Another Spanish-language broadcaster, V-me, expects to benefit from digital transition. V-me has been digital since its debut last year on Maryland Public Television, and it hopes to be broadcast in the District and in Northern Virginia by February. Once over-the-air viewers get a converter box or buy a digital TV, the station expects it will be in 80 percent of Hispanic households in the region, compared with its current 50 percent.
"Our numbers are going to jump dramatically," said Carmen DiRienzo, president of V-me. "All those Hispanic households are going to see us as easily as they used to see their analog channels."
Nationally, more than 40 percent of Spanish-speaking households watch over-the-air television, according to the Knowledge Networks/SRI survey. Large efforts are underway to educate TV watchers about the impending transition.
The FCC has been hosting town hall meetings around the country and distributing educational materials in multiple languages, with particular emphasis on Spanish. And the National Telecommunications and Information Administration, which is in charge of distributing government-subsidized $40 coupons to help consumers pay for converter boxes that typically cost $50 to $80, operates a Spanish-language hotline that fields about 40 percent of the total calls to the agency. IBM, which is under contract to run the NTIA's call centers, is hiring more operators fluent in Spanish.
Univision, the No. 1 Spanish-language broadcaster in the United States, launched a public service ad campaign and last month started a program called Escuadrón Digital that sends "digital squads" into communities with large Hispanic populations to educate viewers about the switch. Telemundo, owned by NBC Universal, has aired several thousand announcements about digital TV during the most popular viewing periods of the day.
The National Association of Broadcasters says the efforts are working. A recent survey commissioned by the group shows that 91 percent of Hispanic households receiving over-the-air TV shows are aware of the transition, up from 31 percent in September.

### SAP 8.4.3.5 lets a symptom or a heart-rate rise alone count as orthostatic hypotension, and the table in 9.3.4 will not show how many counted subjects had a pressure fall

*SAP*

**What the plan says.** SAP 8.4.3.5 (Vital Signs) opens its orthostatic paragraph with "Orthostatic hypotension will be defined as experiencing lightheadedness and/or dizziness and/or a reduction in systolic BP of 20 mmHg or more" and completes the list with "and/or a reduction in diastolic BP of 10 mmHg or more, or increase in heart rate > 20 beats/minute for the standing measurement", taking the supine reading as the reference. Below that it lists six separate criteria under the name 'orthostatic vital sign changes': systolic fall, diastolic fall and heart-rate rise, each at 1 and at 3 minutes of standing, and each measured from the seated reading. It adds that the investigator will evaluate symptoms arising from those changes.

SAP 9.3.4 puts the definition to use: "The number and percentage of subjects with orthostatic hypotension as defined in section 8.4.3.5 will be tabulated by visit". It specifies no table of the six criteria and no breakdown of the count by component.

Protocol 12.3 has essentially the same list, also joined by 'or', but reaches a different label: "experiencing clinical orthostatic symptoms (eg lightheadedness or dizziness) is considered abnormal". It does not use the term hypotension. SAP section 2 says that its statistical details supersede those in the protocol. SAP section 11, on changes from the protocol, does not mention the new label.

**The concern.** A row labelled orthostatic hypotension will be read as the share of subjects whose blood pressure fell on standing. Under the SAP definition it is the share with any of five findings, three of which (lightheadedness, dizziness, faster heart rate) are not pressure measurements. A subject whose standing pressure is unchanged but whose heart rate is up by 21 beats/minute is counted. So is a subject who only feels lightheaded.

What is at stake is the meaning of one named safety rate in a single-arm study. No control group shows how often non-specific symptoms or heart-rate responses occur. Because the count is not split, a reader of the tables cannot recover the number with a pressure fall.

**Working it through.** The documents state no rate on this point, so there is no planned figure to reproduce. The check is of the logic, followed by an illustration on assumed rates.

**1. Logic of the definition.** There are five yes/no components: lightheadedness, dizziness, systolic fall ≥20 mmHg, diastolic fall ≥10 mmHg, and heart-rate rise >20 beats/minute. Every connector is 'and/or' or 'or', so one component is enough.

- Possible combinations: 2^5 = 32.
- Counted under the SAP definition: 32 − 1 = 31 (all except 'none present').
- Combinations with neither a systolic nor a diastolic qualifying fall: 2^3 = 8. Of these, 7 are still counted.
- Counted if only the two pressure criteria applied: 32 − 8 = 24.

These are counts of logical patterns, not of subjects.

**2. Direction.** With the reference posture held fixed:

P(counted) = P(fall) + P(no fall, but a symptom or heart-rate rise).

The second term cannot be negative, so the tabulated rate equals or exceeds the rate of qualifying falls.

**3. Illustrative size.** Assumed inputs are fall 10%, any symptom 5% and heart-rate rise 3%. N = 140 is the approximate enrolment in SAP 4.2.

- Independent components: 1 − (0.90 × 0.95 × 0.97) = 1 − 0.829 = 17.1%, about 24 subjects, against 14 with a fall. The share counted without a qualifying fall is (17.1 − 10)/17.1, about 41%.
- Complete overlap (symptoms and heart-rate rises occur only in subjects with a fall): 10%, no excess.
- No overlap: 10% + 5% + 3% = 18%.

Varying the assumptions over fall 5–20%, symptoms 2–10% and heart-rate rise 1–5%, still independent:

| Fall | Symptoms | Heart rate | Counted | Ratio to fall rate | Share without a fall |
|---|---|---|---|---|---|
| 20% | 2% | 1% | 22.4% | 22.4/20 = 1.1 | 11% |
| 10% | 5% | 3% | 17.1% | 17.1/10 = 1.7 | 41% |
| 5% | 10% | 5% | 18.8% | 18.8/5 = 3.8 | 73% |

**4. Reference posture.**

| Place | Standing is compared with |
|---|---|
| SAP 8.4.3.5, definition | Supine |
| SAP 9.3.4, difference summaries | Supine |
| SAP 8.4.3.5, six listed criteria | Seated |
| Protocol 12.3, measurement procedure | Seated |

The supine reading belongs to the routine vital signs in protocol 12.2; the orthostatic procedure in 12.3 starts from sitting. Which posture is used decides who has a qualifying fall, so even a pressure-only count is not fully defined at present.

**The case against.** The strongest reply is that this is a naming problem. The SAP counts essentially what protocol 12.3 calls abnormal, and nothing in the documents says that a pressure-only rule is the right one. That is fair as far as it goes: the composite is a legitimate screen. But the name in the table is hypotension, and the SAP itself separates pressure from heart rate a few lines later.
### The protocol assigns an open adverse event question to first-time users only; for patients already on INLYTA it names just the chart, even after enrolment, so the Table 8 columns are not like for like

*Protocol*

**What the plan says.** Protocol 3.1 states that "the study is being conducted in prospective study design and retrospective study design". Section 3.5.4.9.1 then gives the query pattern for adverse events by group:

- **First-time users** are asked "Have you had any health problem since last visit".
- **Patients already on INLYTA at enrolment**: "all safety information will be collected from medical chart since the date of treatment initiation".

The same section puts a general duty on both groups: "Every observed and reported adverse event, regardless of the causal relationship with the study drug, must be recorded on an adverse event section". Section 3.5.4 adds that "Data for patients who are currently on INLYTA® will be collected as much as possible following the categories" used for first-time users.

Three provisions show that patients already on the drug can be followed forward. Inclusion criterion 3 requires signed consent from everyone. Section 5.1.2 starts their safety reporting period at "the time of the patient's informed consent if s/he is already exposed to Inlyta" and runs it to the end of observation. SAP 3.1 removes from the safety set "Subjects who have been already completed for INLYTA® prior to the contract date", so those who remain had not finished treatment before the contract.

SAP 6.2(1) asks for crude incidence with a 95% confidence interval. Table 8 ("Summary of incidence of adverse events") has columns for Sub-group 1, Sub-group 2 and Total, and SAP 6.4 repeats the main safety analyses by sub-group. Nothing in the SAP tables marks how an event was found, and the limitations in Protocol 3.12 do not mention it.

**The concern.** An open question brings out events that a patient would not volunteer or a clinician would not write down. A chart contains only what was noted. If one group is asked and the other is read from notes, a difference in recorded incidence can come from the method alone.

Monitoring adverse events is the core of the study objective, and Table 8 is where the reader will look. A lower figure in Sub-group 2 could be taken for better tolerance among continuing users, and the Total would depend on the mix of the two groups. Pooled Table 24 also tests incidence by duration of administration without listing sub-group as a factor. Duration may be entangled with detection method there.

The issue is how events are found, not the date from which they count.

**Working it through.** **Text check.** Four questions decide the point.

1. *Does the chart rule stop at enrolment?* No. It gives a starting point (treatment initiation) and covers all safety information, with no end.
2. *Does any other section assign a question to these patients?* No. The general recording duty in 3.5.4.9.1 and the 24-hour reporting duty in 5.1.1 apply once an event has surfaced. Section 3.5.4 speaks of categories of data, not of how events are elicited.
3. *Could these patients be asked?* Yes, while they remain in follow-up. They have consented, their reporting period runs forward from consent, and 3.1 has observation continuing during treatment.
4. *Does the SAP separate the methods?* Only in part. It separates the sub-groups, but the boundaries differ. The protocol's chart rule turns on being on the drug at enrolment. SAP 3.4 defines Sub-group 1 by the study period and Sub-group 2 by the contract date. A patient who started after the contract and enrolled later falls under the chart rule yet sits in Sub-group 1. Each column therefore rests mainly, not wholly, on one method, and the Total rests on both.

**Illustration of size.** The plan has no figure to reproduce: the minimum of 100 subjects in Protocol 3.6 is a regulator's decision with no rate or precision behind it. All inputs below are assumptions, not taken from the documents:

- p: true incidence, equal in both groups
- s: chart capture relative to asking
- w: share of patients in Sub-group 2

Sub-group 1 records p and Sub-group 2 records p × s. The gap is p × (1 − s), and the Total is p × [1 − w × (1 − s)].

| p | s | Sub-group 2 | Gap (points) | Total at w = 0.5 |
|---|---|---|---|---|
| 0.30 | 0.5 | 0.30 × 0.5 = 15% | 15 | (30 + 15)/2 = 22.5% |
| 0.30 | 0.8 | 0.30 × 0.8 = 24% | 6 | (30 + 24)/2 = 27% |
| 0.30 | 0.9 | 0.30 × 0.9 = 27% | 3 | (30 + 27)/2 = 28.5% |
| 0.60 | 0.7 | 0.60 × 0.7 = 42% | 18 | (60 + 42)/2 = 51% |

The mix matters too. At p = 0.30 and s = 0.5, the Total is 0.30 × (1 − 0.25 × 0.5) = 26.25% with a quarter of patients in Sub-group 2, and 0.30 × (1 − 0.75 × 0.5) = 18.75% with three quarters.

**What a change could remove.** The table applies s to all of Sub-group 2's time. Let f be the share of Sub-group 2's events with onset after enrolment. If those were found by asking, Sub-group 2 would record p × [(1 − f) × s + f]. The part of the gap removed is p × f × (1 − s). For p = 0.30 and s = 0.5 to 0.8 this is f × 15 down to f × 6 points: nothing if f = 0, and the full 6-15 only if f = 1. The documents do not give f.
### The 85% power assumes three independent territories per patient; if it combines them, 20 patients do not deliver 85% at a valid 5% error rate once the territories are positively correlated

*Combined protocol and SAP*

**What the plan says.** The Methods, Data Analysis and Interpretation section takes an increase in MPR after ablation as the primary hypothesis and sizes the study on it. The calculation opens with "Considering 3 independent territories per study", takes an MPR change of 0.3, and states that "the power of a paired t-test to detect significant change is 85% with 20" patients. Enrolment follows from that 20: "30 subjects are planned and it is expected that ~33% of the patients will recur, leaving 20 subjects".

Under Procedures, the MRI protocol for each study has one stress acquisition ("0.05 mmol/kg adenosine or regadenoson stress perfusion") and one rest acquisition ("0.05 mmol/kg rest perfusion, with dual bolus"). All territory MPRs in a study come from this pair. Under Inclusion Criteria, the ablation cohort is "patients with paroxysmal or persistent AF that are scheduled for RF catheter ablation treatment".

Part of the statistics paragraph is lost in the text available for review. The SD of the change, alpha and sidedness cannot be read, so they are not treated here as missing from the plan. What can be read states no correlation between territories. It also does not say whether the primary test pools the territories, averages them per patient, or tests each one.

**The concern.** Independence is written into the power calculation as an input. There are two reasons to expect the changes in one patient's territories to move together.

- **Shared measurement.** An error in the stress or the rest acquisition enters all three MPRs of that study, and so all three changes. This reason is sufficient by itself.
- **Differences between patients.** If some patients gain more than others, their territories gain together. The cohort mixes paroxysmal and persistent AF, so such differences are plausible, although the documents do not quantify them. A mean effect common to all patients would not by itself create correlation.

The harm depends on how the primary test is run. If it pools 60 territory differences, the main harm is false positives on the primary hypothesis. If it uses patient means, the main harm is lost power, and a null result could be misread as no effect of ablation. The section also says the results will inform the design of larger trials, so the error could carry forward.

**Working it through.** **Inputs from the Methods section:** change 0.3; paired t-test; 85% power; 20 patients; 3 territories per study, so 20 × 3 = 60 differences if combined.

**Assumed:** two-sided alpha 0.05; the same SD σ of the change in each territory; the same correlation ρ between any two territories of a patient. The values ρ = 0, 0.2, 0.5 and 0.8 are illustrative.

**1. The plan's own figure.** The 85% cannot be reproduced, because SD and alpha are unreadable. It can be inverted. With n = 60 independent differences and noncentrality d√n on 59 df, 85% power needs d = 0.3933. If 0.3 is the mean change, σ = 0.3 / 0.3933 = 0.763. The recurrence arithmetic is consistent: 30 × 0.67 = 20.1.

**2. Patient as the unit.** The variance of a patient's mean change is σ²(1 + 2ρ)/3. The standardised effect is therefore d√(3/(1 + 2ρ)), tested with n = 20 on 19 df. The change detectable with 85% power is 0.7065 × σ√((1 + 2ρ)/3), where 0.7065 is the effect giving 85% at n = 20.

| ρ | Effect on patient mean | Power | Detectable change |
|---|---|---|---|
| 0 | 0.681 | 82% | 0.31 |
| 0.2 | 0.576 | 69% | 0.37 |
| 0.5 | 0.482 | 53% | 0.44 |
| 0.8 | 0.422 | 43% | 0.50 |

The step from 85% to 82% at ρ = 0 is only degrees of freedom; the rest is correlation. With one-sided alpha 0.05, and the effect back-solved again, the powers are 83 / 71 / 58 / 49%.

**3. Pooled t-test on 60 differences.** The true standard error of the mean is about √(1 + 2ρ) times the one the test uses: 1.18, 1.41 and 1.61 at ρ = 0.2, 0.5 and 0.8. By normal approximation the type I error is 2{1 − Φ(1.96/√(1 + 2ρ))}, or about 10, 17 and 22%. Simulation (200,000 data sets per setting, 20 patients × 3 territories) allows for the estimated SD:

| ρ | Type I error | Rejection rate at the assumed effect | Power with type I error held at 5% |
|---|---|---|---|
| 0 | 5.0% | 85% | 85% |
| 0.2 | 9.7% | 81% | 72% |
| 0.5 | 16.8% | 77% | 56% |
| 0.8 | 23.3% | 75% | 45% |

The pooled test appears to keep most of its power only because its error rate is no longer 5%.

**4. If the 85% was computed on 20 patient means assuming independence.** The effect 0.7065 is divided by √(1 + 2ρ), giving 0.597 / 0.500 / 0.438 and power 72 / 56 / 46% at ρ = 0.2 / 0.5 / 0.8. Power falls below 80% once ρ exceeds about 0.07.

Community groups worry that Spanish-speaking viewers still may be left behind. The Rev. Luis Cortés Jr., president of Esperanza USA, a faith-based organization in Philadelphia that has tried to get the word out about the transition, said he suspects that many people with limited incomes won't bother to apply for a converter-box coupon until their TVs don't work.
"Their eyes glaze over when you say digital because it means nothing to them -- they don't have computers, they don't have iPods," he said. "The only national media vehicle in Spanish is TV."
Lawmakers have expressed concern that switching to digital technology may negatively affect people who live near the Mexican border. Because Mexican broadcasters are not required to switch off their analog signals, some Hispanic residents of southern Texas or California may opt to rely on Mexican analog programming instead of upgrading their TVs to receive digital signals from U.S. stations. As a result, they would not be able to receive important public-safety warnings and emergency notices broadcast within the United States.
Last year, Sen. Kay Bailey Hutchison (R-Tex.) introduced the DTV Border Fix Act, which would allow TV stations within 50 miles of the border to broadcast in analog for five more years. The bill, co-sponsored by Barbara Boxer (D-Calif.), passed the Senate Commerce Committee in April.
Rep. Hilda L. Solis (D-Calif.) this year introduced a companion bill in the House, though it has not yet been heard in committee.
Although a government-issued coupon can offset the cost of a converter box, a box still will cost about $20, which some people living near the border can't afford, she said. Even if they could, Solis said, it could be hard to find the converter boxes in rural, hard-to-reach areas.
"The FCC thinks things are going fine, and I couldn't disagree more," she said.